Describe the relationship between the primordial germ cells and the gonad in the embryology of the reproductive system
- Primordial germ cells migrate into an indifferent gonad
- The primordial germ cells carry the karyotype for the organism
Describe the differentiation of the gonad into testis / ovary and the resulting duct systems
- Gonad can develop into testis (XY) or ovary (XX)
- Testis then develop duct systems: epididymis & vas deferens
- Ovary then develops duct systems: uterus, tubes & part of vagina
The development of the reproductive tract, urinary tract and GI tract are closely linked.
- All three systems share common caudal opening
- Hindgut ends in dilated structure (cloaca)
- Closed to the outside by cloacal membrane (no mesoderm
What is urogenital ridge?
Urogenital ridge is a region of intermediate mesoderm giving rise to both the embryonic kidney and the gonad
What is the gonad derived from?
Gonad (indifferent) derived from intermediate mesoderm plus primordial germ cells (extragonadal)
What are primordial germ cells?
- Special population
- “Seed” for the next generation, allocated shortly after initiation of the current generation
What are the origins and location of primordial germ cells?
Arise in the yolk sac and migrate into the retroperitoneum, along the dorsal mesentery
What features are associated when a gonad develops into the testes?
- Medullary cords develop
- No cortical cords
- Thick tunica albuginea
What features are associated when a gonad develops into the ovaries?
- Medullary cords degenerate
- Cortical cords develop
- No tunica albuginea
Explain how the expression of SRY genes drives development of male
- Gonad (testis)
- Production of testicular hormones
- Internal genitalia (male duct system)
Explain how the absence of Y chromosome leads to development of female
- Gonad (ovary)
- Internal genitalia (duct system – i.e. tubes & uterus)
Identify the pair of ducts involved in the indifferent stage of the development of internal genitalia, as well as their location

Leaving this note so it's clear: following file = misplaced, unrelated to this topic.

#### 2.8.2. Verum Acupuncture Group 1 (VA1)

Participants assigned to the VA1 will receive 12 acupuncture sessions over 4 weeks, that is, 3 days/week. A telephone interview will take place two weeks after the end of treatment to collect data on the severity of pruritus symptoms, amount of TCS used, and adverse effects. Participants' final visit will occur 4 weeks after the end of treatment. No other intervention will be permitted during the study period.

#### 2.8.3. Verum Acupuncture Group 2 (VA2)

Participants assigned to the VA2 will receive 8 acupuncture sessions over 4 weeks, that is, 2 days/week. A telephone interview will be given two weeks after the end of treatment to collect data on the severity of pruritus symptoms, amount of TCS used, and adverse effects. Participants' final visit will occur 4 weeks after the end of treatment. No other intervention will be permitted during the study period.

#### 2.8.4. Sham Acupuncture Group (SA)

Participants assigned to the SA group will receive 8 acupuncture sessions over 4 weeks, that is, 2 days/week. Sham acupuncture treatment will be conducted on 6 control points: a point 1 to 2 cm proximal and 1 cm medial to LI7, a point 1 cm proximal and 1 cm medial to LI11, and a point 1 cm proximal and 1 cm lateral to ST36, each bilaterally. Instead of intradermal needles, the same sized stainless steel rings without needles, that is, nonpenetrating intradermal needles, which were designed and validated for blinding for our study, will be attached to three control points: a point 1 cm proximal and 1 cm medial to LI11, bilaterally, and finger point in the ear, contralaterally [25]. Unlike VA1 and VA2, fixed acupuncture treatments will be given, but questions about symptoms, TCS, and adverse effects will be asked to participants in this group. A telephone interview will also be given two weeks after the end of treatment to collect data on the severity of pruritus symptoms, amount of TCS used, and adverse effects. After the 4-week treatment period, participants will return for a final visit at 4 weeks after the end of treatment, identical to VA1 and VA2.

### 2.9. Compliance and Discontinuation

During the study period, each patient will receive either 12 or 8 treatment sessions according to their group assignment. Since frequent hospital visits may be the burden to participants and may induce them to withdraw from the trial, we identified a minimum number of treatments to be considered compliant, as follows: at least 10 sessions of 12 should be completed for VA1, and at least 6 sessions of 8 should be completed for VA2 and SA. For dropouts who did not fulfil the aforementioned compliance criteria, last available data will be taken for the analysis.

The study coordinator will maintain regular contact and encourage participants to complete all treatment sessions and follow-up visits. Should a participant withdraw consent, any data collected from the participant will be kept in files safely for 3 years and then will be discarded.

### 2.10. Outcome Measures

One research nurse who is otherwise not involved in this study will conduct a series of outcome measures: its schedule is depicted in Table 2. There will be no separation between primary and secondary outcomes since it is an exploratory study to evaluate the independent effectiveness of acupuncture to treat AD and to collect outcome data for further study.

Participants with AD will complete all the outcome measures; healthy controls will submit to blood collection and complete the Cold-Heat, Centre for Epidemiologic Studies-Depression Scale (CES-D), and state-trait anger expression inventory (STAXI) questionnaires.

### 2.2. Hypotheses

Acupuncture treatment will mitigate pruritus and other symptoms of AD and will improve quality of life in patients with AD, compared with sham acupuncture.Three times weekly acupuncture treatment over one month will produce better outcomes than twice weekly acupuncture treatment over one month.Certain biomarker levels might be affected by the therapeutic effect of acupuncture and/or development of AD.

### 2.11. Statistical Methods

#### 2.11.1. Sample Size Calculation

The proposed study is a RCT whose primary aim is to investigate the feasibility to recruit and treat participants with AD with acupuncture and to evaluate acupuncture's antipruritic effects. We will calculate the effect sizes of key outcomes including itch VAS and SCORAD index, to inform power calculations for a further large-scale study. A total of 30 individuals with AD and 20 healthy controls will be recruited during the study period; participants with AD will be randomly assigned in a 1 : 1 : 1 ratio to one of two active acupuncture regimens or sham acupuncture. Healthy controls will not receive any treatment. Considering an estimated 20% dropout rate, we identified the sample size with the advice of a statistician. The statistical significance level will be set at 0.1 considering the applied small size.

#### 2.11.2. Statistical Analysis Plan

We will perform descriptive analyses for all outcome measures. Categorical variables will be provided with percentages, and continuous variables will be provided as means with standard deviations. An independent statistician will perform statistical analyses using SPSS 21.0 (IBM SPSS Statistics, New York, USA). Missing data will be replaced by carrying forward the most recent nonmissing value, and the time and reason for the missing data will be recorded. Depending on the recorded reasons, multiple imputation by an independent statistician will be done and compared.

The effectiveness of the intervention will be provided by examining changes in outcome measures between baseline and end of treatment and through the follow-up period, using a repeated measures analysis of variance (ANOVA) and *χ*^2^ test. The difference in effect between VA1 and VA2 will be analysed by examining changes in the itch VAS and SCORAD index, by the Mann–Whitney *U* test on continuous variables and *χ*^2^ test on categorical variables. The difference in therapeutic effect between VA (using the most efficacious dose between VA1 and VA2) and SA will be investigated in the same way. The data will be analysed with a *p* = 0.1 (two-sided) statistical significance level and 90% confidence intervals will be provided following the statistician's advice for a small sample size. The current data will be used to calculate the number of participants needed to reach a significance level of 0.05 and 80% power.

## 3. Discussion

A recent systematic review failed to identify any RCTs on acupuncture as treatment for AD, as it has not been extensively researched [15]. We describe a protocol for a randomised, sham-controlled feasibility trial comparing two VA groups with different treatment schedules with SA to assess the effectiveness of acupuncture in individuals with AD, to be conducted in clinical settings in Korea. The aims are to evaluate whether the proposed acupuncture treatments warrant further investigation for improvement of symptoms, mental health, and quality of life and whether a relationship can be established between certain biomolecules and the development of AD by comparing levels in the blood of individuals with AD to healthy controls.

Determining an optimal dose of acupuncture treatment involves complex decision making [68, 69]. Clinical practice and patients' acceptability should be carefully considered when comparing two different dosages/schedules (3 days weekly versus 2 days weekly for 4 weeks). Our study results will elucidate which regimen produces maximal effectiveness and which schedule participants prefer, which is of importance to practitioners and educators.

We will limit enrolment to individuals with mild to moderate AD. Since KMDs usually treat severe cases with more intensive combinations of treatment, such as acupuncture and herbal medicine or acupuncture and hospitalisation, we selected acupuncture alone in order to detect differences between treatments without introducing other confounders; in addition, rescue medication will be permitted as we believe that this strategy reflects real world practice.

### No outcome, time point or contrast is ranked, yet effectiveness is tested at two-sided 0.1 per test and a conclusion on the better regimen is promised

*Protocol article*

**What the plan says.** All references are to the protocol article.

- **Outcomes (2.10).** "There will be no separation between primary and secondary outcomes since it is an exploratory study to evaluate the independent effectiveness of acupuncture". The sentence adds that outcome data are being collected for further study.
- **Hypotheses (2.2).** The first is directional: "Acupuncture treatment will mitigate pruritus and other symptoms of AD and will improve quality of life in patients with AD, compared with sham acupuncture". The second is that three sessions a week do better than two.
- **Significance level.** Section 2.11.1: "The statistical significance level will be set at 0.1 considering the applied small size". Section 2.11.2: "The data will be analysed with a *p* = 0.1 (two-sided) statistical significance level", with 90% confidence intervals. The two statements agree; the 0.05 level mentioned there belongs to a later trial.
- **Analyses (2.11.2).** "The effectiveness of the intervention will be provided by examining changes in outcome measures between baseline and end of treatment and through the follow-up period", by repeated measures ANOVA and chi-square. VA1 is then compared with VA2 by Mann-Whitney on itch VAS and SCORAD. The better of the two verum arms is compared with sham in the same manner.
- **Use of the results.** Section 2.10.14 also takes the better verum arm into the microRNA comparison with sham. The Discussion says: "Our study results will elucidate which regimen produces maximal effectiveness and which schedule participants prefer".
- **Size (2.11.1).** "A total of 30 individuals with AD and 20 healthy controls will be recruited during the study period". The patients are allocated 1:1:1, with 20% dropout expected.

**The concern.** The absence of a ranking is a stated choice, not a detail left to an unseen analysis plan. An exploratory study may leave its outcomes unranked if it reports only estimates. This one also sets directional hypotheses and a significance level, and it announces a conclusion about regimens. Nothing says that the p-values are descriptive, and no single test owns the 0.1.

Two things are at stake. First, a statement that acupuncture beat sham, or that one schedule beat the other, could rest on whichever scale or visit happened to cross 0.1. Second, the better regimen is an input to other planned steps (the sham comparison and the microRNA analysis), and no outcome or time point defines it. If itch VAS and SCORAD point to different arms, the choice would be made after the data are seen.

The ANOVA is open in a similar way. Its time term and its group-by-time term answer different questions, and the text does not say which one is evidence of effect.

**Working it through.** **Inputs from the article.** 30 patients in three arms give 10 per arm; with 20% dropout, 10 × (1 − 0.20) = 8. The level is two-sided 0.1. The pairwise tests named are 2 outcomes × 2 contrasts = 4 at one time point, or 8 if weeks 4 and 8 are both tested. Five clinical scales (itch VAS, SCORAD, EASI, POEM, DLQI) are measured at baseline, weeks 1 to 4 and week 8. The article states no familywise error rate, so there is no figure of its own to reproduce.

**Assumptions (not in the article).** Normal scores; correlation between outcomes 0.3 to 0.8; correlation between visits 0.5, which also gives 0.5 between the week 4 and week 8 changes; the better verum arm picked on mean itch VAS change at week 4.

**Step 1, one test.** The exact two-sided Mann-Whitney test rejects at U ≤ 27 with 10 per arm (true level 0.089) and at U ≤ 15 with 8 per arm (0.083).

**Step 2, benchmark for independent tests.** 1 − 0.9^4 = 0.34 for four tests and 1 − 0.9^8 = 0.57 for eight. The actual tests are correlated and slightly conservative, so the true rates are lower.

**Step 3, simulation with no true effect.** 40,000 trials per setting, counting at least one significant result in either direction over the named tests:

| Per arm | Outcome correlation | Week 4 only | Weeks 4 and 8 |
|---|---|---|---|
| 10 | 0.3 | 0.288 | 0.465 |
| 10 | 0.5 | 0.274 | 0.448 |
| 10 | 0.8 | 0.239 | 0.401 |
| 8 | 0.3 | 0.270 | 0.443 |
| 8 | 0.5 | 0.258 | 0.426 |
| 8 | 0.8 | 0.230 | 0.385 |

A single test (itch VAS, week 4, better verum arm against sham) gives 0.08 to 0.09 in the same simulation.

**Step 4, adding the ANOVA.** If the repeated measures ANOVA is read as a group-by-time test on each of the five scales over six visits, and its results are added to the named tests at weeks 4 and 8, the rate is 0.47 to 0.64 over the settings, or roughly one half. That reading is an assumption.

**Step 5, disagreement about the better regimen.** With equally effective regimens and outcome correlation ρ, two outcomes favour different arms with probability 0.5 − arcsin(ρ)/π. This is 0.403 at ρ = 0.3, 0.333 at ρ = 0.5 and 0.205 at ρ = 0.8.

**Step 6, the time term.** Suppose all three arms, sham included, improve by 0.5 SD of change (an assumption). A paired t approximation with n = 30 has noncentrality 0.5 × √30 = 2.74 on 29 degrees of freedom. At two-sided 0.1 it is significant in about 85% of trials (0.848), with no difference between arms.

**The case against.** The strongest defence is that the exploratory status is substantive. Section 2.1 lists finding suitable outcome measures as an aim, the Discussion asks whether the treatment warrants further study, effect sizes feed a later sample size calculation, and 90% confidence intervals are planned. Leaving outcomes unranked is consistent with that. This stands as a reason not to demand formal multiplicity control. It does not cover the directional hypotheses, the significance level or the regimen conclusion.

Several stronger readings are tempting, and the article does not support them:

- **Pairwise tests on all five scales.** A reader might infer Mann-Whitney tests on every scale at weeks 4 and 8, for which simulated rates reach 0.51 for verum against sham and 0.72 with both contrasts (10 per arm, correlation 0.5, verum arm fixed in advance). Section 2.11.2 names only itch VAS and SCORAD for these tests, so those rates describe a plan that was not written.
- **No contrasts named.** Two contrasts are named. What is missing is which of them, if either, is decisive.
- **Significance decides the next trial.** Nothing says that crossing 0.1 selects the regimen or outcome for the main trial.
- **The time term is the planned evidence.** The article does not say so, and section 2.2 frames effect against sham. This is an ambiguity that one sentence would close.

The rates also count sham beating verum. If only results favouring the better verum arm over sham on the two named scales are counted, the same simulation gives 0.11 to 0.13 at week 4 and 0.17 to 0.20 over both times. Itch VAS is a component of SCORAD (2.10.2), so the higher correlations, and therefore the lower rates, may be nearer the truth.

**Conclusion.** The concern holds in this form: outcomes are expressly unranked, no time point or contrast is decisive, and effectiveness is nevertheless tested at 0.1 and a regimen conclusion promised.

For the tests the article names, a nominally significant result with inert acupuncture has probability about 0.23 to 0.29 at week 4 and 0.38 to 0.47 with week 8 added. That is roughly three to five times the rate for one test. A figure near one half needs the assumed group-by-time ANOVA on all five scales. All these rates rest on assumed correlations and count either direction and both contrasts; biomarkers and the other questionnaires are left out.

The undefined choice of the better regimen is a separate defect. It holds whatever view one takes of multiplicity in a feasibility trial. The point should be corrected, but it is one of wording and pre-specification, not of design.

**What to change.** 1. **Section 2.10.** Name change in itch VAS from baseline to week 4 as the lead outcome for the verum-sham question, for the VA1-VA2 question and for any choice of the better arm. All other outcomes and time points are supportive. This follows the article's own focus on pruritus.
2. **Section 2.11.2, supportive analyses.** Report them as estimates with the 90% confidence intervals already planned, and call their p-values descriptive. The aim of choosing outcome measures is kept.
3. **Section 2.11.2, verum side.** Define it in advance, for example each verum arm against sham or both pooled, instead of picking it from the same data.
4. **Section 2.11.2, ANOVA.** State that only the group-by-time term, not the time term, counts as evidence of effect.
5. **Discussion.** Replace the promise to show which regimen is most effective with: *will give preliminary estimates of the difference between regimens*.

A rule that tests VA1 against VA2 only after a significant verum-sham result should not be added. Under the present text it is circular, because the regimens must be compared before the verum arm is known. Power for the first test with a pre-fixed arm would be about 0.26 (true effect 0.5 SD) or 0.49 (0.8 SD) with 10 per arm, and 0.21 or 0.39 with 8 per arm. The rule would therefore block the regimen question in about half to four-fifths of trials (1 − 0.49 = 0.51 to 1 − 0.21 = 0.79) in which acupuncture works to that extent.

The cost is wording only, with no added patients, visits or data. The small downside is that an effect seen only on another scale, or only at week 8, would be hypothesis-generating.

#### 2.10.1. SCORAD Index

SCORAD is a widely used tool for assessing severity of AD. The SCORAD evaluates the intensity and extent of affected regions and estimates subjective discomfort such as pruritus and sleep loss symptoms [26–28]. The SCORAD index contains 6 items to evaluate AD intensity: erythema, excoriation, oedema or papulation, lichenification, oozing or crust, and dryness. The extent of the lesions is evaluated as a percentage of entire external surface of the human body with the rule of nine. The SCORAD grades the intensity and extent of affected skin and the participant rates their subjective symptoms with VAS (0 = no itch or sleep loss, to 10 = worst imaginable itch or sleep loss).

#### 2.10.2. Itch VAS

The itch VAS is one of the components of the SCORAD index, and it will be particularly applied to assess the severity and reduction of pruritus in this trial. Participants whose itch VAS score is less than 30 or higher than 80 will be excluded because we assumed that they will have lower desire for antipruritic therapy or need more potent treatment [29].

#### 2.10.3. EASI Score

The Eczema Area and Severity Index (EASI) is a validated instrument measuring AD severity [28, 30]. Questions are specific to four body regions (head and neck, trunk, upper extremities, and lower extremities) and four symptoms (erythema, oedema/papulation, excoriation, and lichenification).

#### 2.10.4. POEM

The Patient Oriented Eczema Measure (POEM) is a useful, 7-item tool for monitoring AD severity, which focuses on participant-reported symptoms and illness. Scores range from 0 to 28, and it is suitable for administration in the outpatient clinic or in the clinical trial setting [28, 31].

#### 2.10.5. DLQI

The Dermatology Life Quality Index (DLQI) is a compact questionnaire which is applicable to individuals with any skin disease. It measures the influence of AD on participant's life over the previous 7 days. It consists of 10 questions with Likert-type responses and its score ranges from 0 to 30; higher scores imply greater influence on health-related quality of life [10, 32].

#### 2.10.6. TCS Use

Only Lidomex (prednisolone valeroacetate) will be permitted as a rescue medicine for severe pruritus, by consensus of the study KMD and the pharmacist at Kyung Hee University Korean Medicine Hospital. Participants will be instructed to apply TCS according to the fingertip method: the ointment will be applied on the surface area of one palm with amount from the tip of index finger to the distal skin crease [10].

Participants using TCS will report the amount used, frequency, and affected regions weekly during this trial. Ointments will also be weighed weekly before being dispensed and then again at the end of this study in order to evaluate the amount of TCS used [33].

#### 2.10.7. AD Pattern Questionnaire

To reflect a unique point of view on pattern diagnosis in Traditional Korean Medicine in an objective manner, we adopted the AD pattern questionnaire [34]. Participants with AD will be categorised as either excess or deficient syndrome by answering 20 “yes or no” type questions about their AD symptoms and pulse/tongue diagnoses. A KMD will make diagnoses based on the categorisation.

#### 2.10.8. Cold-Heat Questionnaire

- Mesonephric ducts and paramesonephric ducts develop in both male and female embryos
- Both ducts end at the urogenital sinus part of the cloaca
What are other names for the paramesonephric and mesonephric ducts?
- Paramesonephric = Mullerian duct
- Mesonephric = Wolffian duct
Describe the fate of the paramesonephric and mesonephric ducts in a normal male
When there is a functional testis:
- Testis produces Mullerian inhibiting hormone which suppresses Mullerian duct development
- Testis produces androgens which supports Wolffian duct
Describe the fate of the paramesonephric and mesonephric ducts in a normal female
When there is not a functional testis:
- No suppression of Mullerian duct development (no Mullerian inhibiting hormone)
- Wolffian duct degenerates (no testes androgens)
What happens when the fate of the ducts go wrong and there is no testis?
- Exogenous androgen: supports Wolffian duct
- No Mullerian inhibiting hormone: Mullerian ducts develop (no testes)
What happens when the fate of the ducts go wrong and there is Androgen Insensitivity Syndrome?
- Testosterone receptors don’t work: Wolffian ducts degenerate
- MIH present: Mullerian ducts degenerate
Outline the development of the Wolffian duct
- Acts as duct for the embryonic kidney
- Drains into the urogenital sinus
- Surplus to requirement once true kidney develops
Describe the maintenance, conversion and migration of the mesonephric duct
- Maintained by testis-derived androgens
- Converted into the vas deferens and epididymis
- Migrates with the testis as it descends
Describe the caudal and cranial development of the paramesonephric ducts
Paramesonephric ducts appear as invaginations of the epithelium of the urogential ridge
- Caudally: make contact with the cloaca (urogenital sinus)
- Cranially: open into the abdominal cavity
Describe the features of the external genitalia at the indifferent stage of development
- Genital tubercle (GT)
- Genital folds
- Genital swellings
Outline the development of the external genitalia in males
- In the male the GT elongates and develops into glans of penis
- Genital folds fuse to form the spongy urethra
- Influence of testis-derived androgen hormones – dihydrotestosterone
Outline the development of the external genitalia in females
- No fusion: development of labia majora & minora
- GT develops into clitoris
- Urethra opens into the vestibule
Describe the descent of the testes
- The testes descend under the guidance of the gubernaculum testis, into the scrotum
- Originally located in peritoneum
- Tunica vaginalis is a remnant of infolded peritoneum
Describe the descent of the ovaries
- Gubernaculum attaches ovary inferiorly to labio-scrotal folds
- Ovary descends to the pelvis
- Uterus has developed (prevents further descent)
What is the adult derivative of the urogenital sinus?
Urogenital sinus becomes urinary bladder